Wednesday, June 22, 2011

Pros and Cons of the "Comprehensive Immigration Reform Act of 2011"

Today, the “Comprehensive Immigration Reform Act of 2011,” a bill that seeks to fix a system that has been broken for far too long, hit the U.S. Senate. Introduced by Senators Robert Menendez (D-NJ), Harry Reid (D-NV), Patrick Leahy (D-VT), Richard Durbin (D-IL), Charles Schumer (D-NY), Kristen Gillibrand (D-NY) and John Kerry (D-MA), the legislation proposes a balance of solutions, such as: 

  • enhanced enforcement measures and a mandatory E-verify program which is paired with strategies to address the current population of undocumented workers, 
  • improvements to regulating future flows of legal immigration, 
  • a commission to study and regulate temporary worker programs, as well as 
  • efforts to support the integration of immigrants into America.  

The American Immigration Council’s Executive Director, Ben Johnson, commented rather positively on the bill:
“We welcome the introduction of the 'Comprehensive Immigration Reform Act of 2011’ the first immigration reform bill of the 112th Congress that proposes a framework for lasting reform. Senator Menendez and co-sponsors should be commended for offering the country an alternative to the enforcement-only bills proposed by immigration restrictionists. 

While some politicians propose mandatory E-verify without any counter-balancing attempt to help needed workers retain their jobs, the Menendez bill proposes a strategy for the current population of unauthorized immigrants to get right with the law, implementing mandatory E-verify only in the context of broader system reforms.

At least the Comprehensive Immigration Reform Act gives Congress a clear choice between enforcement-only bills that squander the country’s resources and human capital, and thoughtful, long-range legislation that puts in place the tools for a 21st century immigration system. 

Members of Congress have, thus far, provided only simplistic enforcement-only solutions and sound bites. The Menendez bill, however, gives Congress the chance to prove that it is willing to put good policy over political expediency, engage in a serious and constructive debate over immigration reform, and focus on realistic solutions rather than passing this year’s political Band-aid.” 

My own reaction is less enthused. I've written on E-Verify HERE and am dissatisfied to see it as a component of this bill. I'm not a politician, and I'm impatient with incremental change. I tip my hat to people who have the ability to work on The Hill. That is not my gift. I refuse to be happy with the “Comprehensive Immigration Reform Act of 2011.”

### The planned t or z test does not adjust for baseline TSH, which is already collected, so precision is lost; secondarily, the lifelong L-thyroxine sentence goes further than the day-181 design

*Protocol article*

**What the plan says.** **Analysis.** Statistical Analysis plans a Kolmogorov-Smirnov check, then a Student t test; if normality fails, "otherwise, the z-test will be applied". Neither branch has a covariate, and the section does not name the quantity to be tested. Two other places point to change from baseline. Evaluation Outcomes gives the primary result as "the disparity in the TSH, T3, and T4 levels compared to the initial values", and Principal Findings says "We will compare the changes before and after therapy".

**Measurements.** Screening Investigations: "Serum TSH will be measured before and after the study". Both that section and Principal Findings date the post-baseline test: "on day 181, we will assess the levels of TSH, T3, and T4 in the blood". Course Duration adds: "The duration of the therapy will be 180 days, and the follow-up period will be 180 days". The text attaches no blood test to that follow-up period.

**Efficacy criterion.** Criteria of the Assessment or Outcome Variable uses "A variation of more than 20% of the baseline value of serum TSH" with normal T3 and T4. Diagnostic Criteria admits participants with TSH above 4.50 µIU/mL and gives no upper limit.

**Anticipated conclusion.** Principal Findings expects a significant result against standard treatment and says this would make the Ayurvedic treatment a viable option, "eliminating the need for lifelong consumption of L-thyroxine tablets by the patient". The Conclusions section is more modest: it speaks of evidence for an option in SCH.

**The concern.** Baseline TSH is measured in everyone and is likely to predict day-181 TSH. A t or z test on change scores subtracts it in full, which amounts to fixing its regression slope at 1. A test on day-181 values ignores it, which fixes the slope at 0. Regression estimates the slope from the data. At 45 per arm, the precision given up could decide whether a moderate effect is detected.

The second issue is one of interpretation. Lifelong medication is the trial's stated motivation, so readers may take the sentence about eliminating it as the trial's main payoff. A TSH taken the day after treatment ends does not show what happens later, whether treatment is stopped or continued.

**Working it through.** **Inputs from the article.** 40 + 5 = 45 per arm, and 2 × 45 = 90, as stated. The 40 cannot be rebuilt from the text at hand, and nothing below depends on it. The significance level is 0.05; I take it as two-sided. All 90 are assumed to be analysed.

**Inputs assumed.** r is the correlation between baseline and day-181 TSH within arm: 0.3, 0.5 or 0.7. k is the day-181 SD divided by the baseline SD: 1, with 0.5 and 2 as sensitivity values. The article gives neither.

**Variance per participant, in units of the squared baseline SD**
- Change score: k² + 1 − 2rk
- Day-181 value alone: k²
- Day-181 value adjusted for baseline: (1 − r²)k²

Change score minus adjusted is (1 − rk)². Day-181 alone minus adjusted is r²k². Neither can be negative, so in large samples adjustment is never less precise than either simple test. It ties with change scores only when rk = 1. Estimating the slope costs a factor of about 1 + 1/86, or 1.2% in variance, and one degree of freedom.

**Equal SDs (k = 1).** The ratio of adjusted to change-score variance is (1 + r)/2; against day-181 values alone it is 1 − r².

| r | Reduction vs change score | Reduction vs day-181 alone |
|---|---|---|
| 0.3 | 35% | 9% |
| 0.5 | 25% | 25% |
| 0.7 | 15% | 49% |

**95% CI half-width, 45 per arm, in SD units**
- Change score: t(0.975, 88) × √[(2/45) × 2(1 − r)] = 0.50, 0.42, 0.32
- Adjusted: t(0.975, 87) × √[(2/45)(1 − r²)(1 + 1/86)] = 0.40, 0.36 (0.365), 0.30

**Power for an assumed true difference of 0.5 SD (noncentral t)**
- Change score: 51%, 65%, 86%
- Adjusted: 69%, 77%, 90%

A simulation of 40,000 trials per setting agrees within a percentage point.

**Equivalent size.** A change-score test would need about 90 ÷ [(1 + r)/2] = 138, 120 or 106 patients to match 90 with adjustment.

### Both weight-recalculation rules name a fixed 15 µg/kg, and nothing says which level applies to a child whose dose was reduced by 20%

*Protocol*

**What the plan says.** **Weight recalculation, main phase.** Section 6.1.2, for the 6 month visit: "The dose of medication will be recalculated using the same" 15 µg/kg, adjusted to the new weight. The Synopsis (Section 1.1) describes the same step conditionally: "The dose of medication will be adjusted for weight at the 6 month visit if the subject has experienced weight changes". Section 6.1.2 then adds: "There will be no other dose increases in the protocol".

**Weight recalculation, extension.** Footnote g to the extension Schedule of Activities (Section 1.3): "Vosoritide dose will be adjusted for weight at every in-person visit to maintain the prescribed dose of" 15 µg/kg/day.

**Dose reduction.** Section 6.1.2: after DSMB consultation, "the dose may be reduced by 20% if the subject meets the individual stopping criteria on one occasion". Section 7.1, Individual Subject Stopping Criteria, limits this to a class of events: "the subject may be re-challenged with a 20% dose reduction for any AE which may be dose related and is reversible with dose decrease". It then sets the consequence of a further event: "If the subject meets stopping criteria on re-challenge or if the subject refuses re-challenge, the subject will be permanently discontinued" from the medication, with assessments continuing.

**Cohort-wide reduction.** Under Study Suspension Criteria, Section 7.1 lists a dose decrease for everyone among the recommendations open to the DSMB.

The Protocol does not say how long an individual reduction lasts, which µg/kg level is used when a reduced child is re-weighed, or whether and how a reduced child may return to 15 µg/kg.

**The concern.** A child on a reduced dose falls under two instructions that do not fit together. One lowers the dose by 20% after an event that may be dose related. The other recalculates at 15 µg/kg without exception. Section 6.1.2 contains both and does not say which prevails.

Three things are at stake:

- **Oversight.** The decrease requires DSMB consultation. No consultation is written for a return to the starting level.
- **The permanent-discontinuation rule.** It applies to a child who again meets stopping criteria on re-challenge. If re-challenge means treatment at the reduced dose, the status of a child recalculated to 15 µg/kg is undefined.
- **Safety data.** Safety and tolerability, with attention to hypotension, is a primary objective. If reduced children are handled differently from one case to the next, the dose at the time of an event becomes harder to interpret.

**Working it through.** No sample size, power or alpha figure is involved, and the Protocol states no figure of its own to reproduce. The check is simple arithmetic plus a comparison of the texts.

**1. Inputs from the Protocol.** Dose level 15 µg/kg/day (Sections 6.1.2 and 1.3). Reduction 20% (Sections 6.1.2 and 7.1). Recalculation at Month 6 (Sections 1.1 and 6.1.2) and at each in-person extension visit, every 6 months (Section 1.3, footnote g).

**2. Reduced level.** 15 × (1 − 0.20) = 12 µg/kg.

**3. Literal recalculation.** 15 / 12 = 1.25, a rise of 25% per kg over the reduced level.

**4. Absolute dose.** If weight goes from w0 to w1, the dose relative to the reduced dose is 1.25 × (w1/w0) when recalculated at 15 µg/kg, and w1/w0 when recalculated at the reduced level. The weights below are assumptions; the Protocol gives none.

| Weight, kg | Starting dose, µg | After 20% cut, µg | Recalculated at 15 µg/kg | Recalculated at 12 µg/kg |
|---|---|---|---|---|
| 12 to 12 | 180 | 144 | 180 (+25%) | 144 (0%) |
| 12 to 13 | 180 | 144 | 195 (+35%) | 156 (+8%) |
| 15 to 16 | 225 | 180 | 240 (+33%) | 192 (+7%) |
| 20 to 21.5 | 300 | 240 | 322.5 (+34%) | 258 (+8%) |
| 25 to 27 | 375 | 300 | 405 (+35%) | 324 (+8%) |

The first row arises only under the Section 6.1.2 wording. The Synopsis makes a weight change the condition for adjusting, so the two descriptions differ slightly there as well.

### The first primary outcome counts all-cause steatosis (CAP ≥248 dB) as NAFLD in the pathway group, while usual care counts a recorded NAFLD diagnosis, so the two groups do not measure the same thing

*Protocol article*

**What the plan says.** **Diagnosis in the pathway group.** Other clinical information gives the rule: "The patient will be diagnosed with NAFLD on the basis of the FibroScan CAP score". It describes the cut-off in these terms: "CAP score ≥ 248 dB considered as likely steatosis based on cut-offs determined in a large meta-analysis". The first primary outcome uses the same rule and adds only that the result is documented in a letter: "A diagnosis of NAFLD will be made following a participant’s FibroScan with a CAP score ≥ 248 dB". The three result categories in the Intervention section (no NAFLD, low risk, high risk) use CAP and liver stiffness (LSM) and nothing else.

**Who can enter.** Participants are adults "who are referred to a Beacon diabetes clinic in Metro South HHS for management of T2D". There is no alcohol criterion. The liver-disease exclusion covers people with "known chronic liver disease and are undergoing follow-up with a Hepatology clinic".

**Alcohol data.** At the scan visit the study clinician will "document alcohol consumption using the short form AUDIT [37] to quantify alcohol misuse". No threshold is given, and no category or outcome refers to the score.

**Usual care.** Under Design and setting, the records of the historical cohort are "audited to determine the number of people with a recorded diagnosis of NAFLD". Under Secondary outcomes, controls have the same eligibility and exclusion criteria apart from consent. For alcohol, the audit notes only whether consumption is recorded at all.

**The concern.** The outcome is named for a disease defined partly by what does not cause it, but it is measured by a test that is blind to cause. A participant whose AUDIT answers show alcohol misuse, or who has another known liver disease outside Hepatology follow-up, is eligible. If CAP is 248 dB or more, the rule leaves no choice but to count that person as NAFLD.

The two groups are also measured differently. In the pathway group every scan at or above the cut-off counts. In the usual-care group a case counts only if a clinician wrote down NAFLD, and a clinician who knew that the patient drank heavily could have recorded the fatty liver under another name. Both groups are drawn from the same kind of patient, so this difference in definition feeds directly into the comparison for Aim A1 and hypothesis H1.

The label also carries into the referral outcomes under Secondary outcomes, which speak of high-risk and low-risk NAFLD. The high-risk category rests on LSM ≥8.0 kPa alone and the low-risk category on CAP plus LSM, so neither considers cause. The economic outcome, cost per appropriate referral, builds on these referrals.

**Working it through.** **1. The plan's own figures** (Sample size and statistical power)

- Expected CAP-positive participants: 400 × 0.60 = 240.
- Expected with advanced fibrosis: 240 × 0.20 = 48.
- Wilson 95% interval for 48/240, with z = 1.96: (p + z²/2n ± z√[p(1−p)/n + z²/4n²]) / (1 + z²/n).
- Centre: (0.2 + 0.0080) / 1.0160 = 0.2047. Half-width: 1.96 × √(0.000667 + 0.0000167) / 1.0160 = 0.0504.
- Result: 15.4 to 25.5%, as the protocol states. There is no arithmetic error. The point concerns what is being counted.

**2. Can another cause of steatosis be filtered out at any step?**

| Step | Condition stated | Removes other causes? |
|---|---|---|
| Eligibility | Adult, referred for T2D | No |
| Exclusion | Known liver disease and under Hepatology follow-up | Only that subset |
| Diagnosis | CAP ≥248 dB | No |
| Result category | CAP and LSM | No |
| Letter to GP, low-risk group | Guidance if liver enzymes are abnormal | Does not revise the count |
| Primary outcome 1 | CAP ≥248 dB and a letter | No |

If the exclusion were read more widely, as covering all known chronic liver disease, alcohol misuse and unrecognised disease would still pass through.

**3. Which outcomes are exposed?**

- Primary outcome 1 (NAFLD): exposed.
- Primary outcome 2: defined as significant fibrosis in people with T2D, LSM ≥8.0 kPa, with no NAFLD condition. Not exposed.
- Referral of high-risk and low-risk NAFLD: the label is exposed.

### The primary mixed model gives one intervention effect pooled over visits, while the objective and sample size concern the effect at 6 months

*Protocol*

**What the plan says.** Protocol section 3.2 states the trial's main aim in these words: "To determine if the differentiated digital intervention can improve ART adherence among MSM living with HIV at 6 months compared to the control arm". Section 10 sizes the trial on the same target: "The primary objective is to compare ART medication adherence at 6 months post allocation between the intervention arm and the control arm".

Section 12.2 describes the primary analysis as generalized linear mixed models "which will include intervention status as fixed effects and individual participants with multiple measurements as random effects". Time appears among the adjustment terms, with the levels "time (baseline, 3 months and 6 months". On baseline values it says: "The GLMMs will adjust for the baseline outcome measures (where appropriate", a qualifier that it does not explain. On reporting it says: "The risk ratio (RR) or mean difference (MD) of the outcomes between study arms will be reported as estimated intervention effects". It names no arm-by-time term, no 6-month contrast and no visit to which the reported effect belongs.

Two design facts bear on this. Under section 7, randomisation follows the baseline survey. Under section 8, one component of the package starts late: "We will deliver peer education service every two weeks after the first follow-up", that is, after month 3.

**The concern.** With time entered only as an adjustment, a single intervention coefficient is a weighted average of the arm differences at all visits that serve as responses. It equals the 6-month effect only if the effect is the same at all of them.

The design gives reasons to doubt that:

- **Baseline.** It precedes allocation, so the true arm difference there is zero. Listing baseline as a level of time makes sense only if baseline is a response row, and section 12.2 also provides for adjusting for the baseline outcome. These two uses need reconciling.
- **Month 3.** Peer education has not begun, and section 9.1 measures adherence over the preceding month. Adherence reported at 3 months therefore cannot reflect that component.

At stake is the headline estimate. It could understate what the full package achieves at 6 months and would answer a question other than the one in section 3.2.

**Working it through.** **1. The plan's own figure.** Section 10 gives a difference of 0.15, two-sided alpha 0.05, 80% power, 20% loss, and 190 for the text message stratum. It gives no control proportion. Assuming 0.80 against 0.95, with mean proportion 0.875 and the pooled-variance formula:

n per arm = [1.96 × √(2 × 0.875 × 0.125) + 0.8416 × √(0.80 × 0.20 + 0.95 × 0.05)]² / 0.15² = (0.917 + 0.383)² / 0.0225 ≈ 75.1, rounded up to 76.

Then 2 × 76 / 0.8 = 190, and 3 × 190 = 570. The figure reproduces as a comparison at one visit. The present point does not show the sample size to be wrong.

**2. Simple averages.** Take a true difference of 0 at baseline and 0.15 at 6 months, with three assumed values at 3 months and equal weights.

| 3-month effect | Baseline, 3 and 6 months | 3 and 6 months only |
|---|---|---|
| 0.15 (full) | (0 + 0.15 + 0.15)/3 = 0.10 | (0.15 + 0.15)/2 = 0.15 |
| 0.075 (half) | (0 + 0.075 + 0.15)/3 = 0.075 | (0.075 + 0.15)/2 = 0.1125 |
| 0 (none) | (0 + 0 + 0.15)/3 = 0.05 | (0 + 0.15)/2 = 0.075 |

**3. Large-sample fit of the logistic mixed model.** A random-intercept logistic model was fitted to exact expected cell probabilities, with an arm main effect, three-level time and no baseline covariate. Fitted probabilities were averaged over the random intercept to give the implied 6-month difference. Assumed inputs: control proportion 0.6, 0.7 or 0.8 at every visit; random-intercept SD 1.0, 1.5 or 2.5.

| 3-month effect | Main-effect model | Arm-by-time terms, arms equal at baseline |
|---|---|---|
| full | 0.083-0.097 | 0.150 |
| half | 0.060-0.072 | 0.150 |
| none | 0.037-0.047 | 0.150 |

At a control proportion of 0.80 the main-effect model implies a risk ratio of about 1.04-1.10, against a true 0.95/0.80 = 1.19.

"Better than garbage is not good enough for me." Call me grumpy, if you will.


Nathan R. Bogart said...

I have to agree that incremental changes are beyond frustrating. I am also wary about making E-Verify mandatory as this bill would require.

I like to see that we have a little bit of movement here, but I would be lying if I said I was enthusiastic.

That being said, it seems that compromise is going to be necessary if any comprehensive reform is to be passed. With the support and fervor of the anti-immigrant crowd, I imagine that any reform will be less than ideal, but hopefully better than things as they stand today.

Vicente Duque said...

U. S. Supreme Court in its 1982 case, Plyler v. Doe reminded us why it's important not to foreclose public education to undocumented students : "Many of the undocumented children disabled by this classification will remain in this country indefinitely, and . . . some will become lawful residents or citizens of the United States"

U. S. Supreme Court continues :

"It is difficult to understand precisely what the State hopes to achieve by promoting the creation and perpetuation of a subclass of illiterates within our boundaries, surely adding to the problems and costs of unemployment, welfare, and crime. It is thus clear that whatever savings might be achieved by denying these children an education, they are wholly insubstantial in light of the costs involved to these children, the State, and the Nation."


A+ Child Deportation : his teachers and school officials, filled with regret for the role they unintentionally played in this tragedy, are lobbying ICE officials and political leaders to halt Ernesto's deportation. They describe him as a "wonderful student," a "critical thinker and debater," who is "deeply insightful and compassionate."

Read the Whole Story here :

Huffington Post
Remarkable or Not, All Dreamers Deserve a Chance
By Bill Ong Hing
Professor of Law, University of San Francisco
June 24, 2011